The Centre Can Hold
ALIBERAL among rampant conservatives is, constantly faced with a difficult choice : he can • assert his liberalism, at the cost of losing contact with and influence over them; or he can mute it, in the hope of converting them by his example. But when conservatism begins to move to the Right, there quickly comes a point when to stay with them in the pretended hope of con- verts becomes disreputable; remaining, he will do too much violence to his conscience. This is the position in which liberals in the Central African Federation find themselves today. Many of them were supporters of the Welensky or Whitehead regimes as long as they could be—too long, often, for their own peace of mind. Even now, some of them are still reluctant to leave, knowing that every liberal defection strengthens extremist in- fluence within the administration. But recent events have demonstrated all to clearly that the ideal of a multi-racial society which the Federa- tion was designed to bring about cannot be achieved under the present Federal rulers; and a liberal has no choice but to renounce them.
It is easy enough for a writer several thousand
miles away to assert this; what is more difficult is to estimate whether the soft Centre can hold if it disengages itself from the hard Right wing. It would be futile to urge liberals to reassert their independence if all that they can achieve by doing so is their own impotence and the ultimate triumph of reaction. It is consequently hearten- ing to read the views in this issue of an observer recently returned from Central Africa who not merely believes in the future for liberalism, bUt can produce evidence which suggests its prospects are better than has been thought. But the future of the Central African Party, and of all liberal organisations, does not depend only on the sup- port and votes they can obtain in Africa. It de- pends also on the policy of the Government here; and this is still deplorably uncertain. .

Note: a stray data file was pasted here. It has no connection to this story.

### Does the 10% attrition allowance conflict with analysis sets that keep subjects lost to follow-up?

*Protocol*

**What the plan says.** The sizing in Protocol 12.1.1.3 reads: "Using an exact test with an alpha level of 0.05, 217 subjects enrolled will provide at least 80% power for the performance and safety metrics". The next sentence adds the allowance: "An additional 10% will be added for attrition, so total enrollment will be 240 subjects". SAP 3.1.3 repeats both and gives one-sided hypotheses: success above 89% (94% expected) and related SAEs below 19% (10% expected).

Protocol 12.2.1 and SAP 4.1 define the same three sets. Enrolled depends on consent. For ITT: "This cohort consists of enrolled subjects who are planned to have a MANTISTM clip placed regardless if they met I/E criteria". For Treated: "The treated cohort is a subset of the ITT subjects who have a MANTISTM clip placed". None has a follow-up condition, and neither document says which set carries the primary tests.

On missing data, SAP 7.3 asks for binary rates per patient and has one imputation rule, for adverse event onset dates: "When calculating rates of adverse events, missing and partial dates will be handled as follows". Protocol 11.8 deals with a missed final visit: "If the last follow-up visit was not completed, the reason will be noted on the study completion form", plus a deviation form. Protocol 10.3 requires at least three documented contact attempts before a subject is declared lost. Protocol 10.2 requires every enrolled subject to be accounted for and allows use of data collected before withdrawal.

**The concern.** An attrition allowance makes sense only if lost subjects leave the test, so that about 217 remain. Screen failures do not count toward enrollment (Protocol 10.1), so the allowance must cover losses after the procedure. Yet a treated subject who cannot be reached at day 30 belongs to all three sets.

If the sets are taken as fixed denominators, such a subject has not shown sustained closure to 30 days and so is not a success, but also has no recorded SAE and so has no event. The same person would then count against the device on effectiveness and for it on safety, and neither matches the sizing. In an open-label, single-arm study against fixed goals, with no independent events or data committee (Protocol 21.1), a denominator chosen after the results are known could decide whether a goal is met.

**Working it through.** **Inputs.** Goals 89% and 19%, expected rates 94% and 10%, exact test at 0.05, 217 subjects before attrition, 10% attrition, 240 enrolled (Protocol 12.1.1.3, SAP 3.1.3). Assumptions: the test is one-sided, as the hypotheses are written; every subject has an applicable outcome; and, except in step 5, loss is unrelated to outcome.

The Colonial Secretary has so far managed with surprising skill to reassure all sides. In spite of his past record, notably over Cyprus, the indica- tions are that he is aware of the dangers of Welenskyism, and is genuinely anxious to see that the aims for which the Federation was estab- lished are achieved. But he is faced with a small but persistent and powerful element in his party at Westminster of what can only be called crypto-apartheid-ers; men who, either from auth- oritarian Conviction, or because they are alarmed for their property interests in the Federation, are more anxious to consolidate White Supremacy than to secure multi-racial justice. And a still more serious problem is that the men Mr. Lennox-Boyd is dealing with in Central Africa are, inevitably, the men in power; to give overt encouragement to the Garfield Todds•or Sir John Moffats is consequently out of the question, how- ever anxious he may be to see their work prosper.
The best that the Colonial Secretary can do, therefore, is to maintain his recent restraining
'He says he's only canvassing.'
influence. At least the tendency to let things slide, which led to the recent crisis, has been checked. It should now be reversed. Some commentators have been trying to suggest that any attempt to compel the national authorities to carry out their true Federal obligations will be met by secession. This might have been a more serious threat if the slide had been allowed to go farther, past the point of no return; but that point has not yet been reached, and there is no reason why it snow(' be if we in this country make it clear that all parties in Britain are determined to stand by the original ideals of Federation. Recognition by whites as well as other races in Africa that this is the general view here, not just Left-wing and liberal blether, could enormously assist the Central African Party and all other groups which are working sincerely for racial good will.